TITANIC 1997: 25TH ANNIVERSARY REVIEW
Twenty-five years ago, the beloved star-crossed romance and disaster film, Titanic, premiered in wide release on December 19, 1997. And the world of movies was never the same! Love it or hate it, you’ve probably seen it – perhaps more than once…or twice…or…well, you get the picture!
Titanic tells the story of Rose Dewitt Bukater (Kate Winslet), a seventeen-year-old upper-class young woman who falls in love with Jack Dawson (Leonardo Dicaprio), a poor struggling artist. Unfortunately, they also fall in love on the Titanic – the doomed ship fated to sink.
Beyond that, the script weaves historical figures in and out with ease, creating the perfect historical fiction narrative.
What Makes Titanic Popular?
For many years, Titanic remained the number-one bestselling film of all time. Only for Director James Cameron to beat his own record with Avatar.
Today, even with the continual rise of ticket sales and unstoppable superhero films, it continues to slay at #3. Say what you will about his movies; James Cameron knows how to appeal to an audience.
With Titanic, the film’s epic, sweeping quality appealed to everybody, not just a niche crowd. Don’t care for the romance? Many watched the movie for the visual effects and the Titanic disaster.
However, it’s hard to pinpoint any one reason behind the film’s success. Instead, many ingredients of the historical drama led to the perfect recipe for success. James Cameron’s screenplay cleverly used old-fashioned storytelling techniques and familiar archetypes to quickly connect the audience to the story and characters with universal themes.
Beyond that, the star-crossed romance of the rich girl and poor boy – aka Romeo and Juliet on the Titanic – had universal appeal, not to mention the undeniable chemistry between Kate Winslet and Leonardo Dicaprio as Rose and Jack.
Plus, there were the groundbreaking visual effects, the beautiful costumes, the gorgeous, haunting musical score, and the original theme song, “My Heart Will Go On,” by Celine Dion.
Sure, the song’s become overplayed, but if you objectively listen to it, the music is actually beautiful. On top of all that, the acting is top-notch, with characters you quickly love and root for.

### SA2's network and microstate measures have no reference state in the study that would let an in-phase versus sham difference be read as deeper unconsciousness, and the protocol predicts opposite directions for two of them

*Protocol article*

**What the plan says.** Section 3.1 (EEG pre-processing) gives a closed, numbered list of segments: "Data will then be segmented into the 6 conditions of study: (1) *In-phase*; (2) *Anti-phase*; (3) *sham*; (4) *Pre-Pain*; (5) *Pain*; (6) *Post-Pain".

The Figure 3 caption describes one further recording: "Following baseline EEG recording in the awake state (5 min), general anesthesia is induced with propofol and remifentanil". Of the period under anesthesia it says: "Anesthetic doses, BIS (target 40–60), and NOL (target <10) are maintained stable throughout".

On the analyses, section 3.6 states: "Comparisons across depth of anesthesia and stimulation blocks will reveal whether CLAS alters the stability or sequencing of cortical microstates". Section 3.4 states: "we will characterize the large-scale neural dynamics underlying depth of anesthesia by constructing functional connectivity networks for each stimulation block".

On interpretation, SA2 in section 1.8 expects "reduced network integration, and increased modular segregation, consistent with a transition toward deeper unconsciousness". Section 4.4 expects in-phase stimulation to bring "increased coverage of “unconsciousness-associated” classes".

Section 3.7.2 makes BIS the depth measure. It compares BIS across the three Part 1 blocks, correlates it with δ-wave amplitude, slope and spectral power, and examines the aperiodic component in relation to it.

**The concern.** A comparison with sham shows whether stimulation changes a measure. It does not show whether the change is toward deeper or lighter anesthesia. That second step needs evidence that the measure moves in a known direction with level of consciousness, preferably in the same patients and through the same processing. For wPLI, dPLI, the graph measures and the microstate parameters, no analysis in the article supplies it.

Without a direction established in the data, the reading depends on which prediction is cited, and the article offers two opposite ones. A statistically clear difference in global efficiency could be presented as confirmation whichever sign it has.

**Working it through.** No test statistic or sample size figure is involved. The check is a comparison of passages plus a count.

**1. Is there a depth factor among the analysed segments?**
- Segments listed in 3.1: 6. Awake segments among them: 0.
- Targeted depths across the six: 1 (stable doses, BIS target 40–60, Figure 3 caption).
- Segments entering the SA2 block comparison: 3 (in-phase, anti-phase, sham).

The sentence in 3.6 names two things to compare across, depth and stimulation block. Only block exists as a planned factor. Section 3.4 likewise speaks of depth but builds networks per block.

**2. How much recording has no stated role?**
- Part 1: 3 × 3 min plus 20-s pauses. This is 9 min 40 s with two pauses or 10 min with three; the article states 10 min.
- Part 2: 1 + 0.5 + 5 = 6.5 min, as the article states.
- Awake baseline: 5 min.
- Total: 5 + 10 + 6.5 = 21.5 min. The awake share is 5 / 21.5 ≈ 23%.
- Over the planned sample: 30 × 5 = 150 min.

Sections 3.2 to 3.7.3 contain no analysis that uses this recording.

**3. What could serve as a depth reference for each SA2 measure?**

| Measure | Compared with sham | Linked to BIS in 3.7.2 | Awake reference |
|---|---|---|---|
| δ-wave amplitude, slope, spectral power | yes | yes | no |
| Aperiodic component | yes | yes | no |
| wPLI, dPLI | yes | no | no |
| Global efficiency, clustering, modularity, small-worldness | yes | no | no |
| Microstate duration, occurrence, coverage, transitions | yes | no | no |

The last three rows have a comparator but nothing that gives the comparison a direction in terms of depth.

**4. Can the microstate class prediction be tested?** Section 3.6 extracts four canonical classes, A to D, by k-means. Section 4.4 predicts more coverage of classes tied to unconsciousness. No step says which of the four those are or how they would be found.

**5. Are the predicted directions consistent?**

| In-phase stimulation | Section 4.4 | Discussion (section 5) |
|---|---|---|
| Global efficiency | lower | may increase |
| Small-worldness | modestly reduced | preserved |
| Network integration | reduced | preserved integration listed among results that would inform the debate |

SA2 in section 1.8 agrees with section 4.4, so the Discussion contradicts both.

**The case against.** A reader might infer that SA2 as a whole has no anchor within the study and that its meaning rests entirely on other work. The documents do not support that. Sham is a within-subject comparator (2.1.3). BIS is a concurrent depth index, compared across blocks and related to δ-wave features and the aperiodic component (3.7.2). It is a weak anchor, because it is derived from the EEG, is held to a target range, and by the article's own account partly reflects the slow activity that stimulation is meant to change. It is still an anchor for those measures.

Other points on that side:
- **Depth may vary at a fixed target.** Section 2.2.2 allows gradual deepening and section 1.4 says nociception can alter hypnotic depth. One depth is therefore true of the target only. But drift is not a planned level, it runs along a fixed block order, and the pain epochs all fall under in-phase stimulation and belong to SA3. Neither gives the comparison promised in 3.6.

With the perfect blend of romance, humor, tragedy, and suspense, Titanic has you on the edge of your seat from start to finish.
Titanic 1997 Review: The Epic Romance Movie Stands the Test of Time
So, 25 years later, does Titanic still work as a film?
It’s been 84 years, and I can still smell the fresh paint.
Like older Rose looking back to the Titanic, I look back to the first time I saw the film. As a young girl filled with girlish dreams and idealism with a personality much like Rose, it was the perfect time to see the movie.
And I didn’t just see it once or twice. I saw it seven times in the theater! Something about the film appealed to my younger self.
And on a re-watch of the story all these years later, the movie still has that magic appeal so rarely found in movies today. From the story to the epic romance to the music, visuals, costumes, and more, Titanic doesn’t make a false step.
Sure, not everyone loves this movie. But many of us do, as shown by its continuous success all these years later.
Overall, I can’t help but love Titanic. Sure, there are a couple of cheesy scenes, and Leo calls out “Rose” a few more times than necessary, but who cares? James Cameron captured a sweeping, magical epic that tugs at the heartstrings.
You laugh, cry, hold your breath in suspense, and start all over again. From award-worthy performances that turned the lead actors into bona fide movie stars to haunting visuals of the real Titanic, James Cameron’s passion project continues to soar.
And overall, it’s a timeless, spellbinding tale that draws you in again and again.
Content Note: PG-13 for sensuality, brief nudity, an implied lovemaking scene, some language, and a few intense sequences.
Where to Watch: You can stream Titanic on Pluto TV. You can also rent/and or buy on Digital and DVD.
Did you love Titanic? How many times have you seen it in the theater? Do you have a favorite moment? Let me know in the comments.
Editorial Note: This Titanic film review was first published as a Titanic 20th anniversary review in 2017 and has been updated for the 25th anniversary in 2022.
Photos: 20th Century Fox/Paramount Pictures